Public Protector calls for ‘broad’ state capture probe
Public Protector Busisiwe Mkhwebane yesterday (Wednesday) welcomed President Jacob Zuma’s decision to establish a commission of inquiry into state capture and encouraged him to ensure the terms of reference were ‘broad’. A report on the IoL site notes Mkhwebane also said she would be available to assist with the development of the terms of reference if needed. Mkhwebane said that after she had ‘perused’ some of the information available, she called upon Zuma to ensure the terms of reference were ‘broad enough to include the capture of all state institutions and SOEs, so that the ability of the Commission to uncover the full extent of State Capture in South Africa is not constrained in any manner’. ‘In order to ensure that no stone is left unturned in so far as the allegations of state capture are concerned, and in order to avoid any further allegations of state capture being lodged with the Office of the Public Protector, the Public Protector calls upon the President of RSA to ensure that the Terms of Reference (ToR) for the Commission of Inquiry are not limited to the issues investigated or identified in the State of Capture report,’ said Mkhwebane.
However, former Public Protector Thuli Madonsela says Deputy CJ Ray Zondo's commission of inquiry may only focus on state capture allegedly committed by the Zuma and Gupta families, notes a News24 report. It quotes Madonsela as saying: ‘I welcome the president’s announcement. It is two years too late, if you look at when the first whistle-blowing happened, and more than a year after I had asked him to establish a commission. But better late than never.’
Zuma’s son Duduzane and his friends the Gupta family are at the heart of the state capture allegations, notes a BusinessLIVE report. Zuma’s decision to appoint the commission follows the Public Protector’s investigation and remedial action regarding complaints and allegations of state of capture, as well as an order by the Gauteng High Court (Pretoria). The report says the decision is an about-turn for Zuma, who had initially announced that he would appeal the judgment, going against a resolution by the ANC conference that the judicial commission of inquiry must be appointed in line with the remedial action given by the Public Protector in the State of Capture report.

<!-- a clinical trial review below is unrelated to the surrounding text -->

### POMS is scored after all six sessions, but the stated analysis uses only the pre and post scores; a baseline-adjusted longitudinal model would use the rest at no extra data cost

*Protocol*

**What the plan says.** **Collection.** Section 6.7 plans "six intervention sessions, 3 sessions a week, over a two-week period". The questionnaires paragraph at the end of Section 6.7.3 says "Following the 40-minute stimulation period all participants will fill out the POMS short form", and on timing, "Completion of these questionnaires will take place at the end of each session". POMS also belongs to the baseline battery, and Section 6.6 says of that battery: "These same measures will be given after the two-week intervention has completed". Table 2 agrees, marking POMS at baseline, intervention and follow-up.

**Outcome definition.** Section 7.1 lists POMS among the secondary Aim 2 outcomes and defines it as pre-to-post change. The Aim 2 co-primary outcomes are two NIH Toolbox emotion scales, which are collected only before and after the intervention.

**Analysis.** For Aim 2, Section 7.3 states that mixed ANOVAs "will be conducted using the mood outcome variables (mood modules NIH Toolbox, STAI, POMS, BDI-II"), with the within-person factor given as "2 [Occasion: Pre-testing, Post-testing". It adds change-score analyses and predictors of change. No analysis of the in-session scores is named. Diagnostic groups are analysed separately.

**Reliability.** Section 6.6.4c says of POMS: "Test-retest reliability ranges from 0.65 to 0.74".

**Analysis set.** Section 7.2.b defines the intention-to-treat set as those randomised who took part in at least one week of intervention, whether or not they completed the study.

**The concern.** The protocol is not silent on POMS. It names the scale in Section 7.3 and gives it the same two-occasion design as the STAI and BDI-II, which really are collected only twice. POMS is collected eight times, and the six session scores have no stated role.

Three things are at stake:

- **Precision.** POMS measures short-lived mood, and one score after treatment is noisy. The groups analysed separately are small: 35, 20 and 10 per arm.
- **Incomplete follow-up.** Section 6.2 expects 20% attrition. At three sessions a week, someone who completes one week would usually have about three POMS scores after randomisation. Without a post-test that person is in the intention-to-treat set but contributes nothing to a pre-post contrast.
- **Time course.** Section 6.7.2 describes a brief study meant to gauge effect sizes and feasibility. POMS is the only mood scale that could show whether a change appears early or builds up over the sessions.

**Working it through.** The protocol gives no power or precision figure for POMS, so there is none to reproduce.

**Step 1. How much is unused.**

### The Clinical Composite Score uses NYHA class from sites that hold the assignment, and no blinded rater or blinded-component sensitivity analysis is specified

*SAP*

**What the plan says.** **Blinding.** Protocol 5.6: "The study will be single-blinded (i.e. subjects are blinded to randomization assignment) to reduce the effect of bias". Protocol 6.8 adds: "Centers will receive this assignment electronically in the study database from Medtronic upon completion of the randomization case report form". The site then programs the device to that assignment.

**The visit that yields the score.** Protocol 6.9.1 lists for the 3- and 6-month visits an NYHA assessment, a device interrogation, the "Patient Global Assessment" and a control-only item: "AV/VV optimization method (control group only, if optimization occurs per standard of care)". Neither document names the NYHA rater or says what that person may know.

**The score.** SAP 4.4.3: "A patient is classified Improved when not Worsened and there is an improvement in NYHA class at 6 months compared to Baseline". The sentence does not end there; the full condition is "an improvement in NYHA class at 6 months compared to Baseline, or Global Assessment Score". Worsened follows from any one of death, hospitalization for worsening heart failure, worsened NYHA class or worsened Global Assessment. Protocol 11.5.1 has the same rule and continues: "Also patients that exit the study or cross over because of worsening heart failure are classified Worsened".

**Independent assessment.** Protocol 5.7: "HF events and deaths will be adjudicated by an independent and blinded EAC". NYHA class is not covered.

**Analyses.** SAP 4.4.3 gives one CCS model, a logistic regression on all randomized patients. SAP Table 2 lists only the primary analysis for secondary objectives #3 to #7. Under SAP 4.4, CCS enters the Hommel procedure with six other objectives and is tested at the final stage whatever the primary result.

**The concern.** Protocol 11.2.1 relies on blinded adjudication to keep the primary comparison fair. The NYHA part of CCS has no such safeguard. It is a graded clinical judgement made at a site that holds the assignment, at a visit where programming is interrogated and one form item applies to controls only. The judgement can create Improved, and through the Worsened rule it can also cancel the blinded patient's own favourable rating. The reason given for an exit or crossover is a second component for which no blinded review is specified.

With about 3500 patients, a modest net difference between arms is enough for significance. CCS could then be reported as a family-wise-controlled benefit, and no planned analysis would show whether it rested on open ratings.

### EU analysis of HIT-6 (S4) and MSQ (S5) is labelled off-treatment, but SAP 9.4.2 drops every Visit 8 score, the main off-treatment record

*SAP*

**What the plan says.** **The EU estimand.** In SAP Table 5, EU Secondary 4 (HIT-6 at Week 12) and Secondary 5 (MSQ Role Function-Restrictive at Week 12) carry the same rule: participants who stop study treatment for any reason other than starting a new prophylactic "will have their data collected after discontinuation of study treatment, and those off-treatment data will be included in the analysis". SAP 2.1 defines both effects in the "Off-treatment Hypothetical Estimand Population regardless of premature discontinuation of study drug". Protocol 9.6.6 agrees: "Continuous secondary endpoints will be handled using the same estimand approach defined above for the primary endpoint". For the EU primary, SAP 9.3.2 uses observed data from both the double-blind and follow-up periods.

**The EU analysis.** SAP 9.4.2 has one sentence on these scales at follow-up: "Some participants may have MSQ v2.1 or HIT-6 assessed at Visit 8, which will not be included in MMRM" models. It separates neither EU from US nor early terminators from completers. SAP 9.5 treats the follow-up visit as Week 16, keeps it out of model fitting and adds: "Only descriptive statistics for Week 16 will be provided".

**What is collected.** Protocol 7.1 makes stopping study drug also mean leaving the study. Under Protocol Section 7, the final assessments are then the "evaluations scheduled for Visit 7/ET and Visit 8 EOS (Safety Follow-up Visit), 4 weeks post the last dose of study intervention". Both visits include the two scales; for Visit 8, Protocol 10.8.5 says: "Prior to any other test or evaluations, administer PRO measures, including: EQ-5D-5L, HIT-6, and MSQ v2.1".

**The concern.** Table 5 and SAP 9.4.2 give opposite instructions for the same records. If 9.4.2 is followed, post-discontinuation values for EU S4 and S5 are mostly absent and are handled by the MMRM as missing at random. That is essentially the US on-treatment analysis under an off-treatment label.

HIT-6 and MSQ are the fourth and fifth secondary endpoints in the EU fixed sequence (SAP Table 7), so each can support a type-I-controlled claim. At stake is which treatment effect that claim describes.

Madonsela told Radio 702 that she was ‘encouraged by the decision’ and that it was ‘better late than never’. A Daily Maverick report is of the view Zuma humbled himself in his statement, saying: ‘The allegations that the state has been wrestled out of the hands of its real owners, the people of South Africa, is of paramount importance and are therefore deserving of finality and certainty.’ The report points out that whereas only six months ago his supporters at the ANC’s policy conference fought against the use of the term ‘state capture’, referring specifically to the alleged corrupt dealings between Zuma and his friends in business, the Gupta family, Zuma in the statement said the issue ‘is of such serious public concern that any further delay will make the public doubt government’s determination to dismantle all forms of corruption, and entrench the public perception that the state has been captured by private interests for nefarious and self-enrichment purposes’. The DM says this sounds 'a bit unlike Zuma', but adds it’s not the first time that he’s executed surprising manoeuvres in this case. In October he abandoned the part of his notice of motion, asking that the report be sent back to the Public Protector for further investigation in order to make findings of fact. The judgment in this case came shortly before the ANC’s conference last month, and Zuma indicated he would appeal the cost order as well as the order regarding the duties of the President to appoint commissions of inquiry in terms of section 84 of the Constitution. The conference subsequently went on to resolve that the judicial commission of inquiry should be appointed in line with the remedial action given by Madonsela. Zuma’s announcement is an apparent attempt to comply and neutralise this as possible ammunition to be used against him, suggests the DM.
Zondo has a history of integrity and ethical behaviour in the legal profession, HuffPost SA reports. Zondo's 20-year career in courts, the article says, has been mostly scandal-free save for questions being raised in Parliament in 2007 about his R1.2m transport and living allowances over a five-year period. Zondo has been criticised for taking too long to deliver judgments, with a GCB report saying some judgments were delivered more than 12 months after appeals were argued. The report, however, also described Zondo as having 'displayed a firm commitment to advancing the cause of a constitutional state founded on constitutional principles'. Zondo, who grew up in impoverished conditions in KZN, served as Judge President of the Labour Appeal Court and the Labour Court in 2000, a position he served in for 10 years. He was chosen by President Jacob Zuma in 2017 to replace the retired Dikgang Moseneke as deputy CJ.